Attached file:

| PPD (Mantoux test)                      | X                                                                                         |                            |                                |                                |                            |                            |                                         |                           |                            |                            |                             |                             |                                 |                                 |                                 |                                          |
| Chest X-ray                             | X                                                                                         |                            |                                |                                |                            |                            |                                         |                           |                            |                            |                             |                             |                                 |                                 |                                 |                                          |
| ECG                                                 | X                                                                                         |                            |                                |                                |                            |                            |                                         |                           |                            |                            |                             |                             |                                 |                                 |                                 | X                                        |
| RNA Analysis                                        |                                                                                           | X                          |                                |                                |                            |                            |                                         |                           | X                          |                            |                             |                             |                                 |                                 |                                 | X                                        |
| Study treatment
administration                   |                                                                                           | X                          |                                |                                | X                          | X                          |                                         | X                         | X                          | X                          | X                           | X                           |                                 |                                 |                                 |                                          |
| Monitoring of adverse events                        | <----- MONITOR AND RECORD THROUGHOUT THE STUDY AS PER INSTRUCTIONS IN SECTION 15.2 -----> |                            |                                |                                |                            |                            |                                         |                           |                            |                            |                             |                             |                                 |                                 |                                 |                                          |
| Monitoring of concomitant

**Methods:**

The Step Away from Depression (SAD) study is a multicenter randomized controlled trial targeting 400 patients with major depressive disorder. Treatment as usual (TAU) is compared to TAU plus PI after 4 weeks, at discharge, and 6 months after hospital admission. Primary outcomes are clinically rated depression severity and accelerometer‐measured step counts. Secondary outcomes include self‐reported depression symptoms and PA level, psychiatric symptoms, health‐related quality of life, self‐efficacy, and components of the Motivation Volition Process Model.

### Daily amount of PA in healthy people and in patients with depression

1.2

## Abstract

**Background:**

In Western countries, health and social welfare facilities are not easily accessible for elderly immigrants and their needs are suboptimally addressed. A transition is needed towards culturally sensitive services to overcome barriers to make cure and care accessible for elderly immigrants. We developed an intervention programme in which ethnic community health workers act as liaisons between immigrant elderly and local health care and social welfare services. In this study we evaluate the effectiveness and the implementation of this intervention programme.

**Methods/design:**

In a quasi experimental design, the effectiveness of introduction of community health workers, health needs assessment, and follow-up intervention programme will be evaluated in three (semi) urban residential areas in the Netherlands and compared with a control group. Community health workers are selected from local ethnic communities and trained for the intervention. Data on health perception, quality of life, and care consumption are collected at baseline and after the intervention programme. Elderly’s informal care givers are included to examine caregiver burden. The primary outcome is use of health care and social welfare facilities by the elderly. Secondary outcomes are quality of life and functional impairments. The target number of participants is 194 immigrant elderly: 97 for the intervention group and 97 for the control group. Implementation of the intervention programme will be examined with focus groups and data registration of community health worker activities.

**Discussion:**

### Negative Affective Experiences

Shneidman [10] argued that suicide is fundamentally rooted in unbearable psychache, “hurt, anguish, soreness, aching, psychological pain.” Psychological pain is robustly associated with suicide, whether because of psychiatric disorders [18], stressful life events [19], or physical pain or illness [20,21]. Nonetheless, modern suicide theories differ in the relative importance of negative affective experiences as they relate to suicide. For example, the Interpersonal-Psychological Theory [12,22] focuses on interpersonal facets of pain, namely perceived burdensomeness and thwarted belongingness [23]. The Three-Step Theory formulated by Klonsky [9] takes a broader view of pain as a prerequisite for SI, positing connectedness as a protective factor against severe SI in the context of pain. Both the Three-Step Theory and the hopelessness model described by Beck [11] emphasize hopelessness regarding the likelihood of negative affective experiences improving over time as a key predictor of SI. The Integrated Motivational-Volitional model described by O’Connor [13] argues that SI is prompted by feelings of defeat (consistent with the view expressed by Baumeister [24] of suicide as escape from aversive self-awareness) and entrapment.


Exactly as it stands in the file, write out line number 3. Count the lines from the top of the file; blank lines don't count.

| ECG                                                 | X                                                                                         |                            |                                |                                |                            |                            |                                         |                           |                            |                            |                             |                             |                                 |                                 |                                 | X                                        |